As a special feature of our blog –special guest postings by experts, clients, and other professionals –please enjoy the third part of a three part blog series by digital forensics expert Jim Vaughn, a Managing Director of Intelligent Discovery Solutions.
By Jim Vaughn
Welcome to part 3 of this three part series. Part 1 covered the BYOD concept and storage devices/areas considered for trade secret investigations, Part 2 covered forensic artifacts potentially located on devices such as Blackberry’s, iPhones/iPods or Androids, and now Part 3 will cover the design and application of protocols.
Because protocols are necessarily fact and equipment specific, this is not intended to be an out of the box protocol, but instead it is a pseudo protocol used as an attorney guide to the discussion points you will probably have with your forensic expert when drafting an actual protocol.
Let’s assume a set of hypothetical facts: Several departed employees went to work for the same competitor. These employees may have left all at once, or through a trickle effect over time that eventually raised suspicion. The former employer has raised theft of trade secrets allegations.
How do the facts play into the need to develop a protocol, or do they?
Within these facts, an effective protocol should include the means to identify, preserve, collect, review, produce (return) and remediate the data of interest. These protocol guidelines are intended to assist Plaintiffs, Defendants or Forensic Neutrals.
The Anatomy of a Protocol
What is a Forensic Protocol? For purposes of this blog I will describe it as a set of agreed upon instructions between the legal team(s) and the forensic team(s) to provide for the consistent, methodical, high quality collection, cataloging, and analysis of electronic devices.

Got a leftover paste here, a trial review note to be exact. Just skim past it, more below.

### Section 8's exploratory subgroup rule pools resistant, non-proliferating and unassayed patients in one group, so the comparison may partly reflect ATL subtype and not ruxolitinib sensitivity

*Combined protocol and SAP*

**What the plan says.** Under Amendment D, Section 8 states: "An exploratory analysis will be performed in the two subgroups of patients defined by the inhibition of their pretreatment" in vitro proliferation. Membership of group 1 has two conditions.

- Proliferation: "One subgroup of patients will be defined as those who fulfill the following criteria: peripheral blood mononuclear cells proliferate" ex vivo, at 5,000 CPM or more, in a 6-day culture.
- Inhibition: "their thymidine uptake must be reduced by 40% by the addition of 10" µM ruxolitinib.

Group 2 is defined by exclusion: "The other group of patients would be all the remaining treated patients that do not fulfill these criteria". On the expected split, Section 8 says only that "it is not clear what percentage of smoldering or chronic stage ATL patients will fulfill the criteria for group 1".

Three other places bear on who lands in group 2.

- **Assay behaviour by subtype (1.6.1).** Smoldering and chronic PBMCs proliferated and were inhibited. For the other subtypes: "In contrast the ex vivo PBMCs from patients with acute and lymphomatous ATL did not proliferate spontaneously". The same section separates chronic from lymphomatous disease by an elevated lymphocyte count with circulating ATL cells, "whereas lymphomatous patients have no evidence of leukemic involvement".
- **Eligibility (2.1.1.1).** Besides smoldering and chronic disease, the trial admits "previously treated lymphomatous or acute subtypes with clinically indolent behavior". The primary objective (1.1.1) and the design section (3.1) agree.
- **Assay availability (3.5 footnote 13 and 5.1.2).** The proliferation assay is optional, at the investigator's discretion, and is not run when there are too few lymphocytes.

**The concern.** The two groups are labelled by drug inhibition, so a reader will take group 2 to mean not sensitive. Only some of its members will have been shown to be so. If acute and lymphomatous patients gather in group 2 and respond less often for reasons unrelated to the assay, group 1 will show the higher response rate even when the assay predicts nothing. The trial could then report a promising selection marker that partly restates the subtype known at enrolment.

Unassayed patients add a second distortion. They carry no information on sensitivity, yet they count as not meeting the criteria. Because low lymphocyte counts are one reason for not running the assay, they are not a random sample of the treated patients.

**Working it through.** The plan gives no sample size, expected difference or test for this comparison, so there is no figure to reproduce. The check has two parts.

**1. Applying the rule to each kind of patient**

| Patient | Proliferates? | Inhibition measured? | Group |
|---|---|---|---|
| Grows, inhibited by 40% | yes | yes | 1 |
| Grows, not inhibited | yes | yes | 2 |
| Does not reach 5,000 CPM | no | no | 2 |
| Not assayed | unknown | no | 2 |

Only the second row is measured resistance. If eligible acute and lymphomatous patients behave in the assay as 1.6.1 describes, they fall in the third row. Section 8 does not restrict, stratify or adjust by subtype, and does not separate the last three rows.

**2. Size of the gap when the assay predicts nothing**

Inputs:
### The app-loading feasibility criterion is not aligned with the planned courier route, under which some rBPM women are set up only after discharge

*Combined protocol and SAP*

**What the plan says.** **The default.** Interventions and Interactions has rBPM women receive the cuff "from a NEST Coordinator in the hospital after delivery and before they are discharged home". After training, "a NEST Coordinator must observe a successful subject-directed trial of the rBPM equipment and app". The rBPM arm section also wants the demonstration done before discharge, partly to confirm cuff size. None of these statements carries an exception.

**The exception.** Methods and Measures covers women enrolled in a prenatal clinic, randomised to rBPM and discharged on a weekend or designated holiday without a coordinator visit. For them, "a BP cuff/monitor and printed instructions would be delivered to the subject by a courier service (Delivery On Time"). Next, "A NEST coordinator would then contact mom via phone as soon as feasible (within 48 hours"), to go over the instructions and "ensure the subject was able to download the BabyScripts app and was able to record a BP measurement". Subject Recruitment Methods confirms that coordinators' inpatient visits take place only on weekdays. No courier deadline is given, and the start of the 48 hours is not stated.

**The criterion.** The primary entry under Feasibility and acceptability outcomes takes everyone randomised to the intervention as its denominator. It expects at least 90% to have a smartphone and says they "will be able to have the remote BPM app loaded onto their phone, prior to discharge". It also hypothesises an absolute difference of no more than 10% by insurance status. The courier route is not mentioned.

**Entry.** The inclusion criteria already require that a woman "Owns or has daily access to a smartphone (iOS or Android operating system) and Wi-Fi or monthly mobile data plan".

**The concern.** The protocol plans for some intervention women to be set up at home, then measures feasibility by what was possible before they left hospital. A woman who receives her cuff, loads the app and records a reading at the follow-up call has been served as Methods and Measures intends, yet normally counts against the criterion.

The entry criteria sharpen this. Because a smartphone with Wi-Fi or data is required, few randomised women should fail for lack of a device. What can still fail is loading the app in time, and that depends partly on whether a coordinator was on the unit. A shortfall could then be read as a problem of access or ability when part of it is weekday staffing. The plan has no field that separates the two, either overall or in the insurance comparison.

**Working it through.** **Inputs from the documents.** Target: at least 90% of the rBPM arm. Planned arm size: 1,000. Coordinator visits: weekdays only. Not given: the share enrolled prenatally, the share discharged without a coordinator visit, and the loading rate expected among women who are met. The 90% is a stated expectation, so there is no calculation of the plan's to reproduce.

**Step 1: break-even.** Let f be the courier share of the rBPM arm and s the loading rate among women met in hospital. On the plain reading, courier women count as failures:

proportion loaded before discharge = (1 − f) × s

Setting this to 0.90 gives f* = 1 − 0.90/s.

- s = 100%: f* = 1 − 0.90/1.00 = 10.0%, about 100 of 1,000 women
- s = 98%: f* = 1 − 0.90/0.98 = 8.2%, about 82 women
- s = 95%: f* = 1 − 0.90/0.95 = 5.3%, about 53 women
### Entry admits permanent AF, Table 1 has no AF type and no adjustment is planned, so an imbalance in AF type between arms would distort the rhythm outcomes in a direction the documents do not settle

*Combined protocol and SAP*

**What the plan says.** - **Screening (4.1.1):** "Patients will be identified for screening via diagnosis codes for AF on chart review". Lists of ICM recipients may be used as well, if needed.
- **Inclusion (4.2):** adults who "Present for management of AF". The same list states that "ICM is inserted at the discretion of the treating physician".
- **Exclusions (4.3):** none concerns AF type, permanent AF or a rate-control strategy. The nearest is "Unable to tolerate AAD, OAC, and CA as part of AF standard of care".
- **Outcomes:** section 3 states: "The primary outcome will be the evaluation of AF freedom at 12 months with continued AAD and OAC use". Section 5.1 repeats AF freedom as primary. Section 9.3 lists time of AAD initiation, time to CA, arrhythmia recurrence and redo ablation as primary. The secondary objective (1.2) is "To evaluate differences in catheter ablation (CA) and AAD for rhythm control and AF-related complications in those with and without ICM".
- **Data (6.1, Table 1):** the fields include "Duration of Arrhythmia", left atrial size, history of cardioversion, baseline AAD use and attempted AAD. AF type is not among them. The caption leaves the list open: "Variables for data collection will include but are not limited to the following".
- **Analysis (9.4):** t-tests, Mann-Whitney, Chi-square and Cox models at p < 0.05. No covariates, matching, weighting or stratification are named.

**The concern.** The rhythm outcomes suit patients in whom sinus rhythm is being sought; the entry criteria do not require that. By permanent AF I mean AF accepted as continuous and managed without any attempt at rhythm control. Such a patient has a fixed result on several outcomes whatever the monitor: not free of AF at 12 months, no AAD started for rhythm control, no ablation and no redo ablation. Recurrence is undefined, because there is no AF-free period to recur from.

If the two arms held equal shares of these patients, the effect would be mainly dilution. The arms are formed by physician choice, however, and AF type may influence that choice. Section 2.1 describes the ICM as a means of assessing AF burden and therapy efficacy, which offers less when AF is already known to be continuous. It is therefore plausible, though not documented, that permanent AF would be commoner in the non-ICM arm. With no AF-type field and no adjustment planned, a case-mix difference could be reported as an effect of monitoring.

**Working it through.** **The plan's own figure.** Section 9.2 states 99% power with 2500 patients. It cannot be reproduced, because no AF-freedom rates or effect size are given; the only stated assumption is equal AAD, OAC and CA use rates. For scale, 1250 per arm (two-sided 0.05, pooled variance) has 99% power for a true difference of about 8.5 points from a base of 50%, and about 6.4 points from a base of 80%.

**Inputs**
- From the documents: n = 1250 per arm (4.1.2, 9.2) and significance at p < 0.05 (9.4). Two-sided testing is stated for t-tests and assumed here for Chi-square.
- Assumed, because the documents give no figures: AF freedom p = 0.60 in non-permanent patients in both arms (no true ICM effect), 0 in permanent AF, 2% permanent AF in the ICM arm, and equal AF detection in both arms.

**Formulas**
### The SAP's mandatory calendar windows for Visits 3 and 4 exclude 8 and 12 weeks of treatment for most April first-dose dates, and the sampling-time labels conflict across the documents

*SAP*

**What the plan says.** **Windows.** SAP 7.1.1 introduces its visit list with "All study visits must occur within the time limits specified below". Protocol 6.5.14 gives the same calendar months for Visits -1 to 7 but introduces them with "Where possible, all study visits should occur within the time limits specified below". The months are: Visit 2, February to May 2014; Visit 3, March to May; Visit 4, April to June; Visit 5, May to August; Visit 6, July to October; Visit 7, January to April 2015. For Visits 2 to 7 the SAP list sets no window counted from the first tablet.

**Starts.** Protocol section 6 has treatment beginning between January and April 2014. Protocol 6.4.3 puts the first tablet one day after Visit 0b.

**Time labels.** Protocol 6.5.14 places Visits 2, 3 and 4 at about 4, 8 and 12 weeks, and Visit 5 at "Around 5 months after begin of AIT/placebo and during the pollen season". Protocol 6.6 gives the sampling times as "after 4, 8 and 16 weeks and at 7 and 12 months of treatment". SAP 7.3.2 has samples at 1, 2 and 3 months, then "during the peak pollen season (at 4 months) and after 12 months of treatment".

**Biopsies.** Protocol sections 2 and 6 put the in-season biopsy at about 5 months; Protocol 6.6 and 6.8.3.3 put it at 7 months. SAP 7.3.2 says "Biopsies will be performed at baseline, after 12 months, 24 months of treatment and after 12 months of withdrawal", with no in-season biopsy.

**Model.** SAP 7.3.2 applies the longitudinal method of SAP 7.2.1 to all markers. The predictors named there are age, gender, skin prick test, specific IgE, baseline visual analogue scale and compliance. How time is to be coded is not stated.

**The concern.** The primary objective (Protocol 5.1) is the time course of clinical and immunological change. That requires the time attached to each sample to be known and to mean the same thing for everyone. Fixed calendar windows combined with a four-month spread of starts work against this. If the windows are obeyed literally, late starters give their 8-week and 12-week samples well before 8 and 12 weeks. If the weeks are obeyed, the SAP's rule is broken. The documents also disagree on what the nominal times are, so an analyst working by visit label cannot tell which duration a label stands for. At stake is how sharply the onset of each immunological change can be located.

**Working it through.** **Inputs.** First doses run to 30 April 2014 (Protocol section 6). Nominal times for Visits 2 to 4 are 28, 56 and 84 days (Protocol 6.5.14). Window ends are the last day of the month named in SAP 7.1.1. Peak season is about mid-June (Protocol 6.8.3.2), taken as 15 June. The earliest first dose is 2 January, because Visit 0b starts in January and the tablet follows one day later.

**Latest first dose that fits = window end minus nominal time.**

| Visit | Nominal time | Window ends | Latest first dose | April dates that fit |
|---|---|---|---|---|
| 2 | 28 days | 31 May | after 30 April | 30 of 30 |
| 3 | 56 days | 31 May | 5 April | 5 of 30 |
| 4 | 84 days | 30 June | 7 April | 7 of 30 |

In addition to how to produce and remediate, a typical protocol will contain instructions on how to mechanically collect your devices, instructions on how to document your devices and instructions related to the analysis of interest.
You may also desire to pre-plan and document searches of the collected data for specific keywords, investigate the usage of online repositories for storage of sensitive data, search for personal email usage and investigate the transfer of sensitive data to personal computers or other personal devices such as smart phones or tablets.
You may consider the inclusion of custodian questionnaires and/or affidavits from the individuals involved. These are designed to give the peace of mind that all new employer data sources and employee personal devices/storage areas have been identified, searched and remediated.
Your forensic expert should have a solid understanding of what questions to ask to understand the many types of data sources that could play a role in the investigation, and what company and system configurations need to be considered to execute an effective protocol.
Imaging/Collection of Data
Part 1 listed several data sources for consideration. If data collection techniques are part of your protocol, know there are several ways to collect data and the method of collection may be dependent on the source being collected. Included here are three different methods to forensically collect data from a workstation (e.g. laptop/desktop):
The hard drive will be physically removed from the workstation(s) to be imaged and attached to one side of an industry recognized forensic imaging hardware device.
If deemed better to leave the original hard drive in the workstation for imaging, then an industry standard forensic software program capable of being run from CD will be used for creating the forensic images.
If the laptop is using encryption, the login credentials will be provided so a live forensic image can be created.